The J2SE Development Kit (JDK) provides one or more implementations of
the Java virtual machine (VM):
On platforms typically used for client applications, the JDK comes with
a VM implementation called the Java HotSpot Client VM (client
VM). The client VM is tuned for reducing start-up time and memory
footprint. It can be invoked by using the -client command-line
option when launching an application.
On all platforms, the JDK comes with an implementation of the Java virtual
machine called the Java HotSpot Server VM (server VM). The
server VM is designed for maximum program execution speed. It can be invoked
by using the -server command-line option when launching an
Some features of Java HotSpot technology, common to both VM implementations,
are the following.
Adaptive compiler - Applications are launched using a standard
interpreter, but the code is then analyzed as it runs to detect performance
bottlenecks, or "hot spots". The Java HotSpot VMs compile those performance-critical
portions of the code for a boost in performance, while avoiding unnecessary
compilation of seldom-used code (most of the program). The Java HotSpot
VMs also uses the adaptive compiler to decide, on the fly, how best to optimize
compiled code with techniques such as in-lining. The runtime analysis performed
by the compiler allows it to eliminate guesswork in determining which optimizations
will yield the largest performance benefit.
Rapid memory allocation and garbage collection - Java HotSpot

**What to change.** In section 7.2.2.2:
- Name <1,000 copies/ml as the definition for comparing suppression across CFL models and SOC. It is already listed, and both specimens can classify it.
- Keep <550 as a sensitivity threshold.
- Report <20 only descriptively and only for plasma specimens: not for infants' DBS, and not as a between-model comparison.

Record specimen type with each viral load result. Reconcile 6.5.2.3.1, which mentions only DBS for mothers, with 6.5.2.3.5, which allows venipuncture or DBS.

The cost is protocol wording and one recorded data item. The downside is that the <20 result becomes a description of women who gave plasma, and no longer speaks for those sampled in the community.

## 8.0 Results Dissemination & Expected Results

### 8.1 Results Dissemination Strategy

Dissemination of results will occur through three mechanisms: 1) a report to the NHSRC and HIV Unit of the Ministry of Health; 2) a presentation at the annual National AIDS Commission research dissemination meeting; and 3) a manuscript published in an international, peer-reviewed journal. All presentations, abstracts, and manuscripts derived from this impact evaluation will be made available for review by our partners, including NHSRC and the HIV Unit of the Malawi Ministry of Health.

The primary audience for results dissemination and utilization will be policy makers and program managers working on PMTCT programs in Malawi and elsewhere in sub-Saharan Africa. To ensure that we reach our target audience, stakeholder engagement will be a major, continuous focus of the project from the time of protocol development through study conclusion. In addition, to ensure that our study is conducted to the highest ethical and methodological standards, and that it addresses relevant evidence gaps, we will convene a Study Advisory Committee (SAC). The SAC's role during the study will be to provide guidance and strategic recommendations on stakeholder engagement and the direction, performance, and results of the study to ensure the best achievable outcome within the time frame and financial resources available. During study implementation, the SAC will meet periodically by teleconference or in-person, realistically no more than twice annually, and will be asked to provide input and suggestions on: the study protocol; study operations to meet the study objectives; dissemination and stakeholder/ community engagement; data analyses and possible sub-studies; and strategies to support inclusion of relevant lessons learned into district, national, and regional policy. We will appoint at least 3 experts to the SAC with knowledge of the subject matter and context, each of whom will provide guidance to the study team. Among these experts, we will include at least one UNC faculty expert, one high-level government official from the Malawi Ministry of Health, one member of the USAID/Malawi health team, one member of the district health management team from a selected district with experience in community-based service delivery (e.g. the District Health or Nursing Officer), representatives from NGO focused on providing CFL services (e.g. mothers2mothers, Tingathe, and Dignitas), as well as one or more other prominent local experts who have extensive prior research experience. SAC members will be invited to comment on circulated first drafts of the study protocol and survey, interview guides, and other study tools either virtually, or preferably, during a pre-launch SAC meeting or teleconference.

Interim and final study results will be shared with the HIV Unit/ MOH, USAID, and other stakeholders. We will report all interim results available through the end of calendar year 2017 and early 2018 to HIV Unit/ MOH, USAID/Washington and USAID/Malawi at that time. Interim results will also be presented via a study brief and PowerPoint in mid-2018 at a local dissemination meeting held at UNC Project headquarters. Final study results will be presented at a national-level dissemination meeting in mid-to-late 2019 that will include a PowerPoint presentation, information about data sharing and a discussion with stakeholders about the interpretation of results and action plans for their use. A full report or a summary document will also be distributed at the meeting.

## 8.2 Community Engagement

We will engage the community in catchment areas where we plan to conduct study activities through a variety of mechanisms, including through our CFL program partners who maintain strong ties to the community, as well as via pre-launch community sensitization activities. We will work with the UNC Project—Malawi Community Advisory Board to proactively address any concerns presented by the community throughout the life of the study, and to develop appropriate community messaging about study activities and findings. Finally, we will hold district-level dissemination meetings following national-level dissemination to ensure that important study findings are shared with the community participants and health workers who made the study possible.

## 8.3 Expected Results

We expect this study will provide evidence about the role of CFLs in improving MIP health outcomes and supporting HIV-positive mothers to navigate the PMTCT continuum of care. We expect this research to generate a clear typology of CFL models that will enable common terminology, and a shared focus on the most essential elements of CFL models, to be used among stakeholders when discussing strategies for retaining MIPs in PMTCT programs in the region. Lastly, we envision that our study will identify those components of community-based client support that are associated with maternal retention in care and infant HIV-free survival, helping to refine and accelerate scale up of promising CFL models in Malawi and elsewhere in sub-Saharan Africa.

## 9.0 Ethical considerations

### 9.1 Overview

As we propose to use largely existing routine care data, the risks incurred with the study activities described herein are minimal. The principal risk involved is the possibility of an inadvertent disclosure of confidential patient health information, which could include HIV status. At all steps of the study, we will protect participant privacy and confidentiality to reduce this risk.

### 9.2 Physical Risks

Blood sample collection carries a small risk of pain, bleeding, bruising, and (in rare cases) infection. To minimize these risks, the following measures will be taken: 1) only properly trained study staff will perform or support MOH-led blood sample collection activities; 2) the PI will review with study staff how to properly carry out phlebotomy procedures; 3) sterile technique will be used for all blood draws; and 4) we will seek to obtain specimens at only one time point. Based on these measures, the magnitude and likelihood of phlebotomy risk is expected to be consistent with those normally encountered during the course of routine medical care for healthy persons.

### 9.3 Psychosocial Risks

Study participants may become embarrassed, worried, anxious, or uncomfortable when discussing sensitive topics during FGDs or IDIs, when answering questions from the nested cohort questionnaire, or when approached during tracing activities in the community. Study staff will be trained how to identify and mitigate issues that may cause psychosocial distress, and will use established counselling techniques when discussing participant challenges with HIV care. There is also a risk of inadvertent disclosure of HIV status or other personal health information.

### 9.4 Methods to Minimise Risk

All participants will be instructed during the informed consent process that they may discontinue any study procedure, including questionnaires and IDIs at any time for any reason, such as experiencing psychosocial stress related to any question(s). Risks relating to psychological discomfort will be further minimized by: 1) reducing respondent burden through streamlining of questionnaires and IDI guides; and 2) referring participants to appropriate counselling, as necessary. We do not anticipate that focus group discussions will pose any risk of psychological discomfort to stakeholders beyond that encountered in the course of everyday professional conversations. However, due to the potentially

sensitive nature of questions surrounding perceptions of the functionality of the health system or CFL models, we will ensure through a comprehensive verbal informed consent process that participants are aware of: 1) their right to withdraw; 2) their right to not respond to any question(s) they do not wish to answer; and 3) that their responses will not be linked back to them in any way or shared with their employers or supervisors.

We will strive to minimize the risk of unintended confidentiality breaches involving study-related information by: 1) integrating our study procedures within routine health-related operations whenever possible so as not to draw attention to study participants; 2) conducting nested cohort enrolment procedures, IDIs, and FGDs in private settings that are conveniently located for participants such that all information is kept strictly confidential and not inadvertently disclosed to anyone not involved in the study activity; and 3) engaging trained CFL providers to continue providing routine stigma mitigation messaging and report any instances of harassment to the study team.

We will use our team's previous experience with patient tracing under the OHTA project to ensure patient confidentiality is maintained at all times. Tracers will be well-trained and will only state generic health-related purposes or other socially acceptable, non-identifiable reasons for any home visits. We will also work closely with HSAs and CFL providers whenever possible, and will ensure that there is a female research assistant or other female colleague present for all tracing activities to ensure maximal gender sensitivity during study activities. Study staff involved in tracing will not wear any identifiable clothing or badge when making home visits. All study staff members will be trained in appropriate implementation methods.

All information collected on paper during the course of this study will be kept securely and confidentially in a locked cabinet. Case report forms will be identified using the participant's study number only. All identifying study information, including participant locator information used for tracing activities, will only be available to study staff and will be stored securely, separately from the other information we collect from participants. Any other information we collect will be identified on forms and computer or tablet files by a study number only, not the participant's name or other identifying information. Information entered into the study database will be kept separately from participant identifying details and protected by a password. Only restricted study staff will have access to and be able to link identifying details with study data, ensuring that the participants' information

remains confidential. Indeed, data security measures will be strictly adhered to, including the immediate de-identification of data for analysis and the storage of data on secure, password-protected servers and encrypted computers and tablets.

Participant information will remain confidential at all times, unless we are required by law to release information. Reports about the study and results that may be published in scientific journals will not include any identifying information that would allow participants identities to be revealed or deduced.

technology provides for rapid memory allocation for objects, and it offers
a choice of fast, efficient, state-of-the-art garbage collectors.
Thread synchronization - The Java programming language allows
for use of multiple, concurrent paths of program execution (called "threads").
Java HotSpot technology provides a thread-handling capability that is designed
to scale readily for use in large, shared-memory multiprocessor servers.
New Features and Changes
The following are some of the recently added features in the
Java HotSpot VMs.
Some operating characteristics of the Java HotSpot VM can be
controlled by the use of command-line flags.
The command-line options supported by the Java HotSpot VMs are
described on the reference pages for the Java application launcher
(Microsoft Windows | Solaris Operating Environment | Linux). Non-standard options recognized by the current
implementations of the VMs, but not necessarily by future or non-Sun
implementations, are described on the Java HotSpot VM Options web page.
The following additional documentation is available on the
Sun web site.